Now that we’ve seen how hard workers labored to produce sufficient quantities of pretzels to sell on the streets and in shops during the 19th century, let’s take a look at period pretzel recipes to see what went into them.  The 1881 receipt is probably the closest to the pretzels served in 1864 by the U.S. Sanitary Commission.  I could find no receipt actually published that early.  [The internet is full of recipes for pretzels for those who want a modern recipe.] 

GERMAN PRETZELS.  Take 2 quarts of flour, one tablespoonful of butter, one teaspoonful of salt, one compressed yeast cake, 2 tablespoonsful of sugar and 2 ½ cup of milk; dissolve the yeast in a third of a cup of milk, add 1 tablespoonful of sugar and mix with 1 cup of flour to a soft dough; put into a bowl and let stand overnight.  Mix the remainder of flour with the salt and sugar, put the light dough into the center and mix with the milk and butter and knead until smooth, and let rise again; when light divide the dough into small pieces, roll out into long sticks, twist in pretzel shape, and lay on buttered pans; when light, brush over with the white of an egg and sweet milk and bake in a quick oven.  – Our Horticultural Visitor.  1895. 

PRETZELS:  Sift together two cupfuls of flour, one teaspoonful of salt and a pinch of ginger; add one egg beaten, one-third of a cupful of butter, one-half of a yeast cake dissolved, and stir in enough sweet milk to make a very stiff dough; beat with biscuit roller until smooth, and let rise; cut off small pieces and roll them between the hands into strips, form small rings, pinch the ends of the dough together, and let rise; put them a few at a time in salted boiling water, let cook until they begin to come to the top of the water, take out quickly, sprinkle with salt, put in a greased pan, and bake a light brown.  – Table Talk.  Vol. 27.  Feb. 1912.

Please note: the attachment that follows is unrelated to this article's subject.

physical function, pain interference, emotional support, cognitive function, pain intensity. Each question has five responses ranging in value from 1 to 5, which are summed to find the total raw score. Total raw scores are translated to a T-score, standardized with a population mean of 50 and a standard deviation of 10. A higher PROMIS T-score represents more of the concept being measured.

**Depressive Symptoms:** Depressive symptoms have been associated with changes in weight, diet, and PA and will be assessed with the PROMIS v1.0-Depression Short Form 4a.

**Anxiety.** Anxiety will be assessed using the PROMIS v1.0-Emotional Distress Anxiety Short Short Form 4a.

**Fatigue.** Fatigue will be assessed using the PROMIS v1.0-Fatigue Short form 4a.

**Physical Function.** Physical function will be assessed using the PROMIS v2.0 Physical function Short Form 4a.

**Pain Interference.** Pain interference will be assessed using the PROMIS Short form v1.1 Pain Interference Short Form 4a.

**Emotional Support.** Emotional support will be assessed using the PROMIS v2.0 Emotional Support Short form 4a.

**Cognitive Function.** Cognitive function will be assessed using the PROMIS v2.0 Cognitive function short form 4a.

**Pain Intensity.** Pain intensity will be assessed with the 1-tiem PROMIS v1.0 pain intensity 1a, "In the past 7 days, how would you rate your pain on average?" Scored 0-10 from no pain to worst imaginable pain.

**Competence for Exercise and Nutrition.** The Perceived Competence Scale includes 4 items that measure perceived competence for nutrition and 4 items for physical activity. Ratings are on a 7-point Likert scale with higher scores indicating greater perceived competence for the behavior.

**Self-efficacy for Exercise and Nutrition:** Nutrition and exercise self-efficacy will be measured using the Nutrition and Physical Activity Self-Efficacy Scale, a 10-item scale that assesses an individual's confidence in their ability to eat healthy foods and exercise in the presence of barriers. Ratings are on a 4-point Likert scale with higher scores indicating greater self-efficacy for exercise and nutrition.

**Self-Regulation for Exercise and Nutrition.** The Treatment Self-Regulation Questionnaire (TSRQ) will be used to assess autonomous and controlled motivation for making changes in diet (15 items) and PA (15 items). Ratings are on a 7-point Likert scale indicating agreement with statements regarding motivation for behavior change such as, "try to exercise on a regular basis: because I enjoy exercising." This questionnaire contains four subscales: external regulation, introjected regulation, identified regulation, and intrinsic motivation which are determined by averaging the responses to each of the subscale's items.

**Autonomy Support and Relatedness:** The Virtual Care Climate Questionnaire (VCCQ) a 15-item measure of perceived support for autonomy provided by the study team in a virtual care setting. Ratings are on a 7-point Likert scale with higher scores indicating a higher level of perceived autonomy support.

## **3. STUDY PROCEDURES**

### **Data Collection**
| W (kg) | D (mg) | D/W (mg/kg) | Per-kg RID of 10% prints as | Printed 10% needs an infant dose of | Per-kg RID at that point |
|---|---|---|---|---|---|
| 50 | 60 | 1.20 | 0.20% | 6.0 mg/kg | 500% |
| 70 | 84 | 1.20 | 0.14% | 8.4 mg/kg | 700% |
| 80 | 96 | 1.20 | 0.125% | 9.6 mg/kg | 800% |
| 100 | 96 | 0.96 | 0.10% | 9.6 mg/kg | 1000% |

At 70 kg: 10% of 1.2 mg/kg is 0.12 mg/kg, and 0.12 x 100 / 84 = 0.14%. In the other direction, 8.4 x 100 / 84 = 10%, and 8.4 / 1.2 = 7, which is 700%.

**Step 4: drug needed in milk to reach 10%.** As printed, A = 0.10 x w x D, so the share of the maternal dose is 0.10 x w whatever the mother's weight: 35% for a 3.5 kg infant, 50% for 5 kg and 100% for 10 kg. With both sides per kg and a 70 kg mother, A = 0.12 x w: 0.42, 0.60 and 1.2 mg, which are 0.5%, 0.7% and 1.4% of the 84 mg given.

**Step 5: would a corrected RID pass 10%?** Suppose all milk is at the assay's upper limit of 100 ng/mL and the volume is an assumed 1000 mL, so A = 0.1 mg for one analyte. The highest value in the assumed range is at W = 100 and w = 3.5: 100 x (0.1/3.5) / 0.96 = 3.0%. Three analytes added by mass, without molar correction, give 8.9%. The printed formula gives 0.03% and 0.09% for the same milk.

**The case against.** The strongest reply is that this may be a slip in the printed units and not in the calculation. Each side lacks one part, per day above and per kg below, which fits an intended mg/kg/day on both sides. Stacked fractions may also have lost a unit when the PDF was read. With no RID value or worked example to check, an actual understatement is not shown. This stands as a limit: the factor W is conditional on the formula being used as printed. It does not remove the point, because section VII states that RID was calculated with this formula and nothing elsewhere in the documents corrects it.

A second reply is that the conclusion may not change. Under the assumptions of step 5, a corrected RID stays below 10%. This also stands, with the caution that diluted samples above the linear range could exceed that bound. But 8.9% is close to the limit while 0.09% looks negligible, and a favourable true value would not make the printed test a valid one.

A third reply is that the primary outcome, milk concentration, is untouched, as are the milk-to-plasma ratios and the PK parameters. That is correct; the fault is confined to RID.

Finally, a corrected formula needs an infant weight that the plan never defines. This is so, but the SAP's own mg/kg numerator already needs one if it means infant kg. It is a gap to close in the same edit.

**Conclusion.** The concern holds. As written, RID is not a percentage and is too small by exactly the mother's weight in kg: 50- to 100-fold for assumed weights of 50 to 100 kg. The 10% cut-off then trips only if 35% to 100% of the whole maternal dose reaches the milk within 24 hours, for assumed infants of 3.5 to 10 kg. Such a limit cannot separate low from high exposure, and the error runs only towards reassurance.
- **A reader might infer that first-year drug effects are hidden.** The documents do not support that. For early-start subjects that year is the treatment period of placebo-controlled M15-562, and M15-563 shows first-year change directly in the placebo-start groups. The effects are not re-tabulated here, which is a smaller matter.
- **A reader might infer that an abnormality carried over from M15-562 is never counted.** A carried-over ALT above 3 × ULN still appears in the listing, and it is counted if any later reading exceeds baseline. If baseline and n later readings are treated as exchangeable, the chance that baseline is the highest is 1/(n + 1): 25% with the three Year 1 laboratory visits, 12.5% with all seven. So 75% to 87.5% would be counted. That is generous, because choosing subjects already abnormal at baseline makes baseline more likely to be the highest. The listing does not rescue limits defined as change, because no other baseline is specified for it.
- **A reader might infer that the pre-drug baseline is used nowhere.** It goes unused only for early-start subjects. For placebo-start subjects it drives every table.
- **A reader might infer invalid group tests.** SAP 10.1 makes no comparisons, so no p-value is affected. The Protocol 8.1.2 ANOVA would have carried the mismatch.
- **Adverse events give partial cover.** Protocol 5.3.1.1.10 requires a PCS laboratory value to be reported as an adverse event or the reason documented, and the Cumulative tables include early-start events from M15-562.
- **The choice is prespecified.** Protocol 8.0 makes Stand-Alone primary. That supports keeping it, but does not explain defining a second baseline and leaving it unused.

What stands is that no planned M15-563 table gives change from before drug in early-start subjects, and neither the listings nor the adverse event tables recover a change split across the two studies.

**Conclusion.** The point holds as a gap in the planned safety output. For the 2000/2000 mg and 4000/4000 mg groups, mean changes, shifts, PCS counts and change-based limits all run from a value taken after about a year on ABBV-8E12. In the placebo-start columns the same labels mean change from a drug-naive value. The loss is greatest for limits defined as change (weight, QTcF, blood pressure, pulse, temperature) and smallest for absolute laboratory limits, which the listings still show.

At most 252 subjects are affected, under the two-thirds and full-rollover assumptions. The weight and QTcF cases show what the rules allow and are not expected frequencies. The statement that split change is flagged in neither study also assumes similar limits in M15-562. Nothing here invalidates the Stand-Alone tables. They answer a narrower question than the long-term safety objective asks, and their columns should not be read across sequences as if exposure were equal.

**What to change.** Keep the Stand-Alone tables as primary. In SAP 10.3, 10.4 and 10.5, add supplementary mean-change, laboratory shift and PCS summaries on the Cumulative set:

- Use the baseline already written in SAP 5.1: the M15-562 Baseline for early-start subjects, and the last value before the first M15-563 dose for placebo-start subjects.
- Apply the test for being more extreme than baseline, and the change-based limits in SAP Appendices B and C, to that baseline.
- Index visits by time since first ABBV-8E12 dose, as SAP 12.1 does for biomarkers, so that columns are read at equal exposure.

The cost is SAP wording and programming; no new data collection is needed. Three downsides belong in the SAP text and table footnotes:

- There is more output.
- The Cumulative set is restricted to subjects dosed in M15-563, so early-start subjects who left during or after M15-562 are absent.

GERMAN SWEET PRETZELS.  Mix half a pound of flour with half a pound of fresh butter; add a quarter of a pound of sugar, one egg and one beaten yolk, one tablespoonful of sweet cream and some grated lemon peel.  Mix thoroughly and mold the dough into small wreaths; brush the top with the yolk of an egg and sprinkle with powdered sweet almonds.  Lay in a well buttered baking tin and bake until a deep yellow.  – Table Talk.  Vol. 27.  June 1912.

TEA PRETZELS.  1/3 cup butter, 1/4 cup sugar, 1 egg, 2 cups white flour, 1 teaspoon salt, 1 teaspoon vanilla, 3 dozen almonds.  Cream the butter and add the sugar slowly.  When thoroughly creamed, add the beaten egg, the salt, and the flavoring.  Add the flour.  Cover the dough and place on ice an hour or so.  Break off small bits and roll into strips the size of a lead pencil.  Bring the ends together, cross them and fold back to the middle portion of the strip.  Beat one egg slightly and add one tablespoon of milk.  Brush the pretzels with the egg mixture.  Chop the almonds and press into the dough.  Bake in a moderate oven.  – Cooper, Lenna Frances.  The New Cookery.  1914.

PRETZELS.  Made of ordinary bread dough with an extra amount of salt; roll the dough to a proper thickness and form into pretzel shape; throw them into a cauldron of strong hot lye made from wood-ashes; as soon as they rise to the surface, throw them on fine salt; immediately after put in the oven and bake; it requires about an hour to perfectly bake them.  – Gill, Thomas.  The Complete Bread, Cake, and Cracker Baker.  1881.  Chicago.